When the Episcopal Church choose Burlington for its first Missionary Station in Iowa, a broad appeal for a priest to serve the Station was circulated, but Bishop Kemper received but one volunteer – Rev. John Batchelder from Rhode Island.
John Batchelder (Bachelder) was born on July 18, 1801 in New Hampshire. He married Hannah Gooding (1802-1865) on May 11, 1833 in Providence, Rhode Island and had one son, Matthew (1835-1914). He relocated to Iowa in 1839 to serve as pastor/rector of the new Burlington Missionary Station, conducting his first worship service on March 15, 1839 in the only religious building in town – Old Zion, courtesy of the local Methodists.
The Batchelders lived in Burlington until their deaths in 1865 (Hannah, at age 63) and 1867 (John, at the age of 65). Both John and Hannah are buried in the Aspen Grove Cemetery in Burlington.
The board of Christ Church was composed of seven men.
As our letter states…
We, the undersigned…respectively request that the stipend heretofore allowed by your body to our pastor, the Rev J. Batchelder, may be continued to him, as usual.
Basically, the board was asking the Mission Board in New York City to keep sending financial support into Burlington in order to keep both the church and the good Reverend going! We’re guessing the answer was a positive one – keeping the ministry alive until such time when the local congregation could sustain it on their own.
David Rorer (May 12, 1806 – July 7, 1884) was a lawyer, judge, politician, author and anti-slavery advocate from Burlington who played a prominent role in the early history of the city and in Iowa legal history. He is credited, along with newspaper editor James Edwards, with bestowing the nickname of “Hawkeye” upon Iowans.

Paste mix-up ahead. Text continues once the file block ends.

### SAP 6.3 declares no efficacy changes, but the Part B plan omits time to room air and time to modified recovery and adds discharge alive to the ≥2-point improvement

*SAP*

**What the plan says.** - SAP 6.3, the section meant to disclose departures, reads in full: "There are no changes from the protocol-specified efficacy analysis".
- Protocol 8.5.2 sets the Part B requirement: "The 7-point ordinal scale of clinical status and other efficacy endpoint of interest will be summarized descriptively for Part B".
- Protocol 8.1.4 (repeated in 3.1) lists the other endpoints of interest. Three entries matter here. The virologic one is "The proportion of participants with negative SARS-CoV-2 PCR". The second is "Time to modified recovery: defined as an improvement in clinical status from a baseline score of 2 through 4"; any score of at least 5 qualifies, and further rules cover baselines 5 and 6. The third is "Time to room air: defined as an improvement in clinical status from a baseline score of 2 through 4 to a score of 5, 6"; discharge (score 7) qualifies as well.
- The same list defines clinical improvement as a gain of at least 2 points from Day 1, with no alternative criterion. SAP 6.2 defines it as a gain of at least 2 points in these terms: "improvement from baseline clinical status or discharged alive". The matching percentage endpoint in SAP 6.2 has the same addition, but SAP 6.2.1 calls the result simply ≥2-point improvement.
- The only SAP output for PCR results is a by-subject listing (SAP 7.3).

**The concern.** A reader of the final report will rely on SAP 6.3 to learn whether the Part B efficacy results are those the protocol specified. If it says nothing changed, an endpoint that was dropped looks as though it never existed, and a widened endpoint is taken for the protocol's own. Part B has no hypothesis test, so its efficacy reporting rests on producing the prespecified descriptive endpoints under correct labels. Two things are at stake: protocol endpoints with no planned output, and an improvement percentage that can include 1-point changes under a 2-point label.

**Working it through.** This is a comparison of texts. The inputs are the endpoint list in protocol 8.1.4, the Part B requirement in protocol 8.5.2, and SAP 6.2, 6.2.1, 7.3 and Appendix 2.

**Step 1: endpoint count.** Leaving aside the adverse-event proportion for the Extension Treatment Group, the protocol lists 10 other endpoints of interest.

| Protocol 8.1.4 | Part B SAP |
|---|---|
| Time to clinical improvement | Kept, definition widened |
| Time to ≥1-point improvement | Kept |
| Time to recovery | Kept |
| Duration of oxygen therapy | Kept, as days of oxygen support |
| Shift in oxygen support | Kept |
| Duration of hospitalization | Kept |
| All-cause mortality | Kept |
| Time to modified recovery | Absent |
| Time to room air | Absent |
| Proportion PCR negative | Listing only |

According to an account by his daughter Delia, “Still under 30 years of age, (David) was rapidly making a name for himself in the South, but he found himself entirely out of sympathy with the people over the slavery issue.” After a discussion around 1835 with an unnamed member of Congress in which the Congressman predicted the South would break away from the Union, Rorer and his wife, Martha, elected to “throw in with the free North and the Union.” Rorer freed his slaves and offered to take them with his family beyond the reach of slavery. Only one came with the family: the children’s nurse, called “Nin”. The family and Nin left Little Rock for St. Louis, intending to settle in Rock Island. But during their time in St. Louis, Rorer became friends with Jean-Pierre Chouteau, a prominent merchant and Indian trader, who recommended a settlement called Shoqoquon, also known as Flint Hills, in the newly-opened Black Hawk Purchase (Iowa).
All in all, this one letter touches on numerous stories we’ve addressed in Our Iowa Heritage series. I hope you’ve enjoyed reviewing them here with me.
Here’s to Flint Hills/Burlington, Old Zion Church, Christ Episcopal, Pastor John Batchelder, and David Rorer . . . all Hawkeyes at heart!
Kudos to the amazing resources below for the many quotes, photographs, etc. used on this page.
The Church Almanac for the Year of Our Lord 1852, Protestant Episcopal Church, New York City, pp 1,17-18, 36, 46, 392
Chapter XXXI: Churches of Burlington, History of Des Moines County and Its People – Volume I, Augustine M. Antrobus, 1915, pp 101-103, 466, 479
William Thomas Thornhill Webbe, Geni.com
Grace Chapel on High Street, 1879, House of Worship-Brooklyn
Protestant Episcopal Church Mission, Wikipedia
Hannah Bachelder, Find-A-Grave
Christ Episcopal Church – Burlington, ChristChurchOnline.com
Christ Episcopal Church (Burlington), Wikiwand.com
David Rorer, Edward H. Stiles, Annals of Iowa, Volume 8 – Number 2, 1907, pp 116-124
David Rorer newspaper ad, The Burlington Hawk-Eye, December 3, 1842.
The Burlington Hawk-Eye, The Pageant of the Press – A Survey of 125 Years of Iowa Journalism 1836-1961, William J. Petersen, State Historical Society of Iowa, 1962